For longer than anyone could remember, the village of Yiwei had worn, in its orchards and under its eaves, clay-colored globes of paper that hissed and fizzed with wasps. The villagers maintained an uneasy peace with their neighbors for many years, exercising inimitable tact and circumspection. But it all ended the day a boy, digging in the riverbed, found a stone whose balance and weight pleased him. With this, he thought, he could hit a sparrow in flight. There were no sparrows to be seen, but a paper ball hung low and inviting nearby. He considered it for a moment, head cocked, then aimed and threw.

Much later, after he had been plastered and soothed, his mother scalded the fallen nest until the wasps seething in the paper were dead. In this way it was discovered that the wasp nests of Yiwei, dipped in hot water, unfurled into beautifully accurate maps of provinces near and far, inked in vegetable pigments and labeled in careful Mandarin that could be distinguished beneath a microscope.”

Read here.

Friday Fiction Recommendation: “Marsh Gods” by Ann Leckie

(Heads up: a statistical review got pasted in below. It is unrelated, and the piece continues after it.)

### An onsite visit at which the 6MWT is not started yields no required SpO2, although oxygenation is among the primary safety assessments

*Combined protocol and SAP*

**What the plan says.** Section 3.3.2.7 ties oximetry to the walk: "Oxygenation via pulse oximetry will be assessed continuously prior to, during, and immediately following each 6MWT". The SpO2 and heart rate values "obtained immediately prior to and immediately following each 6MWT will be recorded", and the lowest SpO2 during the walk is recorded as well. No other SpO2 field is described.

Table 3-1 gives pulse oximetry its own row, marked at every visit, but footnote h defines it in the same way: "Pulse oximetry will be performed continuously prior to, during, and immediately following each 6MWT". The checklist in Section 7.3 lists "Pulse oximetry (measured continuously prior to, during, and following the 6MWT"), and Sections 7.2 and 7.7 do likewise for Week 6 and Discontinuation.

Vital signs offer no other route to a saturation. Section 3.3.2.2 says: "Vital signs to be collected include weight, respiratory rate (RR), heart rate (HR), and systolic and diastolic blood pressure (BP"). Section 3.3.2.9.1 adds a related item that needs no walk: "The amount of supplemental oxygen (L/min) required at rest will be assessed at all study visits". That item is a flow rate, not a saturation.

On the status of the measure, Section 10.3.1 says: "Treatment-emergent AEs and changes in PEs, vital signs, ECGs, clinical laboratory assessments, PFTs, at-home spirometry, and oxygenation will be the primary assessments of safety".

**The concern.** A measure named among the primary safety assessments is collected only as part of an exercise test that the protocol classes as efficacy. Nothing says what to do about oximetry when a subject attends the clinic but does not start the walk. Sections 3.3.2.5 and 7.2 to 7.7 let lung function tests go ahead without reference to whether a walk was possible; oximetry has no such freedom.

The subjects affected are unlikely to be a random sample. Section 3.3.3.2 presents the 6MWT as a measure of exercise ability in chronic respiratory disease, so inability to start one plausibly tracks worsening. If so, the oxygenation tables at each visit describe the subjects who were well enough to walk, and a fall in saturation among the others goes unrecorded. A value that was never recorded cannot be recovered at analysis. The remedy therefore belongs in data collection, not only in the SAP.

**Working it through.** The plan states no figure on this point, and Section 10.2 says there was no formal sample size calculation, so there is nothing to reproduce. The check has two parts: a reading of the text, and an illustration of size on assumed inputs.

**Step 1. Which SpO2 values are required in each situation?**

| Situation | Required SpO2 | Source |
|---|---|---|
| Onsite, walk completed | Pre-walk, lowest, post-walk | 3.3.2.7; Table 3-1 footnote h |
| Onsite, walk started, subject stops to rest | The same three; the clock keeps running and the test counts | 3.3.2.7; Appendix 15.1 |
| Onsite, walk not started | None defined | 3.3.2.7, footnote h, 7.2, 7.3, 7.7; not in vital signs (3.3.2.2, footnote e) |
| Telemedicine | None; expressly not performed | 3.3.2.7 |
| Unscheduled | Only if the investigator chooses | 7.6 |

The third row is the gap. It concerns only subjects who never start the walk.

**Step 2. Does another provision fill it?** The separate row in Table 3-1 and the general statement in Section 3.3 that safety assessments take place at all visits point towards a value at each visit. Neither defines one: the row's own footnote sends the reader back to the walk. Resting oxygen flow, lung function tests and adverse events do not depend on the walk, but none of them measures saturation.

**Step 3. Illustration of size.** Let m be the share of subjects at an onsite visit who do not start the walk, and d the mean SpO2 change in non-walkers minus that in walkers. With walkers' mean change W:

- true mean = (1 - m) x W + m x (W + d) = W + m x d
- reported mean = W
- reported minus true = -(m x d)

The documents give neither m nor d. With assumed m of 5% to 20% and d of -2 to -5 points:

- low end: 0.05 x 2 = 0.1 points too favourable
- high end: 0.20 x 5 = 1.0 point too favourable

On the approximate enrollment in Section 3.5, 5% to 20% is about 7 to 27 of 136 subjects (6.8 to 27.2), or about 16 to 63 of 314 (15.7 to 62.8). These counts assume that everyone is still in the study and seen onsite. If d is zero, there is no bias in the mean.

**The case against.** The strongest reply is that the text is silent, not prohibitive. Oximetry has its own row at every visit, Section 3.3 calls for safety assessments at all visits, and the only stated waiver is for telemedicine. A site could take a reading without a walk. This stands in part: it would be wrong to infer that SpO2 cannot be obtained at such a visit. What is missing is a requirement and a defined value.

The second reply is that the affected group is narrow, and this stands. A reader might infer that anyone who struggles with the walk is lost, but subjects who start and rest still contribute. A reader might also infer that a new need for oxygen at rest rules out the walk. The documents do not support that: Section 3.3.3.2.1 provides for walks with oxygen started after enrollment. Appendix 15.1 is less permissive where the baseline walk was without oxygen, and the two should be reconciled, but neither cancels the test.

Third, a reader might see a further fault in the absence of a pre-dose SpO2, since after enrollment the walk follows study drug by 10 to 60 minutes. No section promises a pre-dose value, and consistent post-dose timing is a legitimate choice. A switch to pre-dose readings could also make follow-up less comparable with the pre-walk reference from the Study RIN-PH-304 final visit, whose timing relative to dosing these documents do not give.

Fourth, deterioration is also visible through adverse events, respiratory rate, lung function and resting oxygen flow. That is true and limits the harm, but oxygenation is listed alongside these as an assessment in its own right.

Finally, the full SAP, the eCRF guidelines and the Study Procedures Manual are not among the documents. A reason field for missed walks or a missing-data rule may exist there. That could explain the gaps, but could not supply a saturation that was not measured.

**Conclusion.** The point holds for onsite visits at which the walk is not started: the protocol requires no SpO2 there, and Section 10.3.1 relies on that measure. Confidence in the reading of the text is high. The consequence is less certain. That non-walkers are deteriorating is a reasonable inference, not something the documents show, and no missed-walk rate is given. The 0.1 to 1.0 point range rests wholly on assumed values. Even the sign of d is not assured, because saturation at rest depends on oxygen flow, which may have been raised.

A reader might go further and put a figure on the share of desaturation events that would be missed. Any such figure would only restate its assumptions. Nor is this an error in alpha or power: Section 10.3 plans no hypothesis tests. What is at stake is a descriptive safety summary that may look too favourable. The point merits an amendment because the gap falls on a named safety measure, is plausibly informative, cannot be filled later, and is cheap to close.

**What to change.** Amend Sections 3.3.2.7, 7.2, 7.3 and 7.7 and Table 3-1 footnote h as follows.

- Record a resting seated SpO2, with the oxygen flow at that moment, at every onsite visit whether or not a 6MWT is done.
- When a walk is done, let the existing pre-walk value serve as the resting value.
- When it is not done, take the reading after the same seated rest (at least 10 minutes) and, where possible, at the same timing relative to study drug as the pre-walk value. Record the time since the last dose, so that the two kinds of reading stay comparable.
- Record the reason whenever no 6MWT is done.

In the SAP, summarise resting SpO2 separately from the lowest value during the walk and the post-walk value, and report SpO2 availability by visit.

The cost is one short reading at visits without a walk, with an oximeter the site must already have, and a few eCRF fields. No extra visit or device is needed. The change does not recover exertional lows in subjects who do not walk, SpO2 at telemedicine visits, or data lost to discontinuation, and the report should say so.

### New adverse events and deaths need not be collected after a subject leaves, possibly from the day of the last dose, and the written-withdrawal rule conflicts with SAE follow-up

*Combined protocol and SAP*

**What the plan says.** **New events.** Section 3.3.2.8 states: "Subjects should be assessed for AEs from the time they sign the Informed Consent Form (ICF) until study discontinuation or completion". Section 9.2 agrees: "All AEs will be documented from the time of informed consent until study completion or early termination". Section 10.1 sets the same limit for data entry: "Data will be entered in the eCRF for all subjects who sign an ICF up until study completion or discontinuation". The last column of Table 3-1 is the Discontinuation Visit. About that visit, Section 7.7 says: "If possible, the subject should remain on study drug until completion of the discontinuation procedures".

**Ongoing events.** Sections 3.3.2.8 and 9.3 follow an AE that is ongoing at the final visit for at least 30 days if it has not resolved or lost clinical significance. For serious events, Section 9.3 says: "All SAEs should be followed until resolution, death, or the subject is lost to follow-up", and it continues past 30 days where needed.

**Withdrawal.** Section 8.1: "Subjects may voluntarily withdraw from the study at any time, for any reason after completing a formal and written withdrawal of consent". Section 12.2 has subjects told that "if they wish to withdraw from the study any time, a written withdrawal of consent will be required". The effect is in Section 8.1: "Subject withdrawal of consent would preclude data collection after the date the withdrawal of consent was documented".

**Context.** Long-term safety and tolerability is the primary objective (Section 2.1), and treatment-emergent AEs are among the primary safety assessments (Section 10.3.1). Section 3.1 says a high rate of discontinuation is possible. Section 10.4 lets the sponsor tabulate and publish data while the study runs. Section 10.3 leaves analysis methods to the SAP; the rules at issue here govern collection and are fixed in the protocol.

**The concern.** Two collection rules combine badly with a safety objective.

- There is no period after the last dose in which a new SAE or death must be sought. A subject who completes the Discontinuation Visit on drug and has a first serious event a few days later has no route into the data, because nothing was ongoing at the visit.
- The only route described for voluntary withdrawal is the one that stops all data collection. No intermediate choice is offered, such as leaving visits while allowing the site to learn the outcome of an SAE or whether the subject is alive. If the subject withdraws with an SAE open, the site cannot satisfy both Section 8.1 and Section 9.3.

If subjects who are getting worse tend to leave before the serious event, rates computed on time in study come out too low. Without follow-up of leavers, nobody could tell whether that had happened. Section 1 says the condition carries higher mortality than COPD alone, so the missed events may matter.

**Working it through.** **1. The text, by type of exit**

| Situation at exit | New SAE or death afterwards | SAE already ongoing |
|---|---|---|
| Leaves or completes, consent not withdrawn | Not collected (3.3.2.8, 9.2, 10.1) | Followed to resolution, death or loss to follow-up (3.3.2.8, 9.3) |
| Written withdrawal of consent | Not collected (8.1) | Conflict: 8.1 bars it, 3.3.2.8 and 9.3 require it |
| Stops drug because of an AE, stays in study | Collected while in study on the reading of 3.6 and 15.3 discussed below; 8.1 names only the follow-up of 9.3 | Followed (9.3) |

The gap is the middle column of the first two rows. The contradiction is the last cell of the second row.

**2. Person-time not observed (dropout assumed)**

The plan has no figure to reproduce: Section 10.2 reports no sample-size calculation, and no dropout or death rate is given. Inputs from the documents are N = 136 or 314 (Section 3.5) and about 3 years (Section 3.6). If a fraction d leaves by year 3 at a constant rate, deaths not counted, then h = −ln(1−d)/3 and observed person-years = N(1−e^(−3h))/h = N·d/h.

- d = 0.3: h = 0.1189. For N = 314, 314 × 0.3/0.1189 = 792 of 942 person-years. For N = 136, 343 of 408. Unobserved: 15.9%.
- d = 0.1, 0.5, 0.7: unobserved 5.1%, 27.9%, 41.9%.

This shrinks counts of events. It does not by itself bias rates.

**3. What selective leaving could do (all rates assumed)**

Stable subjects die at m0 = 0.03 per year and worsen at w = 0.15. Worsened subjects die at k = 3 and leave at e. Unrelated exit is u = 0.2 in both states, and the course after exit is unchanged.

Of course, I am fond of a great deal of Ann’s work, but I have a special place in my heart for “Marsh Gods.” It’s simple, but evocative and smart, and it has a diatryma skull in it.

A diatryma skull.

One of these skulls.

OLYMPUS DIGITAL CAMERA

It’s friends with a little girl.

I’m a fan of Ann’s fantasy universe in which gods must be careful to speak the truth, lest they lose their power. I hope we get longer work in it someday, or at least more. (Publishers: Hint, hint.)

Read “Marsh Gods” at Strange Horizons, or listen at PodCastle.

Voud had escaped the house before dawn, climbing up the ladder and onto the roof, across the neighbors’ roofs and down to the edge of the water, where she had caught three decent-sized frogs. She had tried but failed to catch a fourth, the bullfrog she’d heard honking hoarsely away somewhere on the bank; her sister-in-law Ytine would be dismayed at her muddy tunic, but there was no help for it. Now, her prey struggling in her bag, she went to ask the gods a question.

It was late enough in summer that she could go on foot, over the causeway. The shore of the gods’ island was muddy and cypress-shaded, but as she climbed, the trees cleared. At the edge of the trees, she stopped and dropped her bag on the ground. “I have questions,” she called. “Frogs for answers!” Insects trilled; the frustratingly elusive bullfrog honked. Voud sat on her heels—it didn’t pay to be impatient with gods—and watched the sky lighten.